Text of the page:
11 February 2011 The influence of selected antimicrobial peptides on the physiology of the immune system
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Antimicrobial peptides (AMPs) are an essential part of the innate immune system that serves as a first line of defense against invading pathogens. Recently, immunomodulatory activities of AMPs have begun to be appreciated, implying the usefulness of AMPs in the treatment of infectious disease. The aim of this strategy is the modulation of host immune responses to enhance clearance of infectious agents and reduce tissue damage due to inflammation. Although AMPs could be used as therapeutic agents, a more detailed understanding of how they affect host cells is needed. Hence, several AMPs have been investigated for their potential as a new class of antimicrobial drugs in this study. Synthetic AMPs and AMPs of natural origin were tested on human leukocytes by flow cytometry. Dose- and time-dependent cytotoxic effects could be observed by propidium iodide staining. Different leukocyte subtypes seem to be susceptible to AMP treatment while others were not affected, even in high concentrations. In conclusion, AMPs have an impact on host immune cells. However, their role in stimulation of chemokine production and enhanced leukocyte recruitment remains a crucial aspect and further studies are needed.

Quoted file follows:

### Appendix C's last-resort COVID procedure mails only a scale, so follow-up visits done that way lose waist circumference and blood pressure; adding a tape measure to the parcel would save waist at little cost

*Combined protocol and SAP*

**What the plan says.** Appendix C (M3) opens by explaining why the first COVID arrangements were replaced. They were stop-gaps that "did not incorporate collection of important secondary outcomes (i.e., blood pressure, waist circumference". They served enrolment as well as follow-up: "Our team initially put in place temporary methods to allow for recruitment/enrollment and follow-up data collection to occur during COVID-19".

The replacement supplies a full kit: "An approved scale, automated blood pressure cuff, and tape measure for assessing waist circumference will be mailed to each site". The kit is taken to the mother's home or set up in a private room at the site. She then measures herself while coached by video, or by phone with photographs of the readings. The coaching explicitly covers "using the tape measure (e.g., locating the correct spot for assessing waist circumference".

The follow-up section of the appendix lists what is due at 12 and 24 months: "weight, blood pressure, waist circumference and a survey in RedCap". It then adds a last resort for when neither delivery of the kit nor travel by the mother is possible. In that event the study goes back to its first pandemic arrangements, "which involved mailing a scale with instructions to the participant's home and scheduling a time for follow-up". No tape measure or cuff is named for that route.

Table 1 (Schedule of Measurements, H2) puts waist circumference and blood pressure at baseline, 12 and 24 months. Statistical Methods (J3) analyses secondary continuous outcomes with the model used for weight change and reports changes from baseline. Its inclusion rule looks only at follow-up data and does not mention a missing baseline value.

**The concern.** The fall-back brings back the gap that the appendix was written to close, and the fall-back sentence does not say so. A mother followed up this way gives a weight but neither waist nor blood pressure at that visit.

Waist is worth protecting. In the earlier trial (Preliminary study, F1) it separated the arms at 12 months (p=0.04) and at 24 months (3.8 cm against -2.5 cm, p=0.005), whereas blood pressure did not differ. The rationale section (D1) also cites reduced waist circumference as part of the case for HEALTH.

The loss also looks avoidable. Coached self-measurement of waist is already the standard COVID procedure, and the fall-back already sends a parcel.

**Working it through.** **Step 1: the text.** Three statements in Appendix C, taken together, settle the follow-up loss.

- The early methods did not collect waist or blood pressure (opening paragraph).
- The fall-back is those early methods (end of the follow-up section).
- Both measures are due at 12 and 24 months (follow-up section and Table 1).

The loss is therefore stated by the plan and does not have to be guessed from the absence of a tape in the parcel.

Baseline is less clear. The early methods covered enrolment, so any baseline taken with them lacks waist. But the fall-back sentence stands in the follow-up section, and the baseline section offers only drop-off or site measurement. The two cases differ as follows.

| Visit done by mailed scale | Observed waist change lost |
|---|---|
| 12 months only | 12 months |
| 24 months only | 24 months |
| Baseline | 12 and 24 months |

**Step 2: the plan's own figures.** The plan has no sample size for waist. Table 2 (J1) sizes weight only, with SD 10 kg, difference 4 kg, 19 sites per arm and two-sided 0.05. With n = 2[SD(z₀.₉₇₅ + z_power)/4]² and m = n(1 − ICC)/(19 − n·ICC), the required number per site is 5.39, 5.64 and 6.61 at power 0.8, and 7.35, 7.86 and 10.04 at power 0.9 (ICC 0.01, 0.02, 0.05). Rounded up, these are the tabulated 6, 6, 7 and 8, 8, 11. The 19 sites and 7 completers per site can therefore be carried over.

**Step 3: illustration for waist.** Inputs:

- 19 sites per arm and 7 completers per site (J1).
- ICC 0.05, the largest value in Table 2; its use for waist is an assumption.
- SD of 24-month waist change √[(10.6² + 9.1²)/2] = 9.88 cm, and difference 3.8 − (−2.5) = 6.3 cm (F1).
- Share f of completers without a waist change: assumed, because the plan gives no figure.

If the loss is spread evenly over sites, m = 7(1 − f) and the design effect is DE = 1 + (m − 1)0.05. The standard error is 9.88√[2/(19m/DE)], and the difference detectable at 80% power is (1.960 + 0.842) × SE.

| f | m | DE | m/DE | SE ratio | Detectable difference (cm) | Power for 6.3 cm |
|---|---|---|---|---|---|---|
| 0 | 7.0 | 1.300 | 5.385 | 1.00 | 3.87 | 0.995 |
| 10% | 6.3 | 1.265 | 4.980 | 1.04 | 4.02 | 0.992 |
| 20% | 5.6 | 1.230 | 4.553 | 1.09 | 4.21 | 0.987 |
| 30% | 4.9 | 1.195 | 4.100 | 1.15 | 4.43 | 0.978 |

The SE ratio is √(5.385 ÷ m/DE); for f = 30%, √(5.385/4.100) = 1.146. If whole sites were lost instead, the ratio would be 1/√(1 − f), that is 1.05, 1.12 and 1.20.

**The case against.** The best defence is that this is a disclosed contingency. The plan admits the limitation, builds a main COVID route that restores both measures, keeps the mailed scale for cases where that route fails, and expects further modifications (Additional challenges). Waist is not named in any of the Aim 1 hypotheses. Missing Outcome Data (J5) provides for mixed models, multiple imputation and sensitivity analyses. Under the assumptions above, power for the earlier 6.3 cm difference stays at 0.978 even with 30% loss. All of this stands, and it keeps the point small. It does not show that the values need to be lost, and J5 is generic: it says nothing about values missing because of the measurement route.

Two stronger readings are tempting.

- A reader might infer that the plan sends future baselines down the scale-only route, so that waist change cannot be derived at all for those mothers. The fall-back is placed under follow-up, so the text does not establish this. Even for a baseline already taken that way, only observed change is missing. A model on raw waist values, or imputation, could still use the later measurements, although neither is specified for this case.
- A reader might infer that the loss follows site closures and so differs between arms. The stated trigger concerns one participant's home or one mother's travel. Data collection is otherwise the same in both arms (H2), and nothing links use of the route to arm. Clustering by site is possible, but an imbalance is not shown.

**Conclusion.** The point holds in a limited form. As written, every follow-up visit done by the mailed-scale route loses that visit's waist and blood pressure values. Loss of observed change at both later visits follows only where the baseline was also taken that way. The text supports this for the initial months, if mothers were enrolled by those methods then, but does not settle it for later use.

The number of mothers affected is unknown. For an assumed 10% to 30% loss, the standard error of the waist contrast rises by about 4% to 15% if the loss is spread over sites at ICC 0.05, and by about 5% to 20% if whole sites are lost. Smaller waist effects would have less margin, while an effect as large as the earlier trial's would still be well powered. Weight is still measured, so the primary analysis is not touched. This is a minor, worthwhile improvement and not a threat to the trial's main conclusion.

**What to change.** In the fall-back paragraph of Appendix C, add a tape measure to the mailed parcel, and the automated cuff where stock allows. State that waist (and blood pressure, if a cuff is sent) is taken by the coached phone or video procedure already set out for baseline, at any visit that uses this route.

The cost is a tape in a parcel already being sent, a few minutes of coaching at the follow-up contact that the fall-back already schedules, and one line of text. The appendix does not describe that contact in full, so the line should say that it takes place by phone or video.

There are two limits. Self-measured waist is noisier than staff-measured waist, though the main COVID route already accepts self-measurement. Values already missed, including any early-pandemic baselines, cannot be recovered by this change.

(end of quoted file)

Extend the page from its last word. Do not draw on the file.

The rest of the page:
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Karolina Golab, Karolina Golab, Anja Mittag, Anja Mittag, Arkadiusz Pierzchalski, Arkadiusz Pierzchalski, Jozsef Bocsi, Jozsef Bocsi, Wojciech Kamysz, Wojciech Kamysz, Attila Tarnok, Attila Tarnok, "The influence of selected antimicrobial peptides on the physiology of the immune system", Proc. SPIE 7902, Imaging, Manipulation, and Analysis of Biomolecules, Cells, and Tissues IX, 790214 (11 February 2011); doi: 10.1117/12.876485; https://doi.org/10.1117/12.876485

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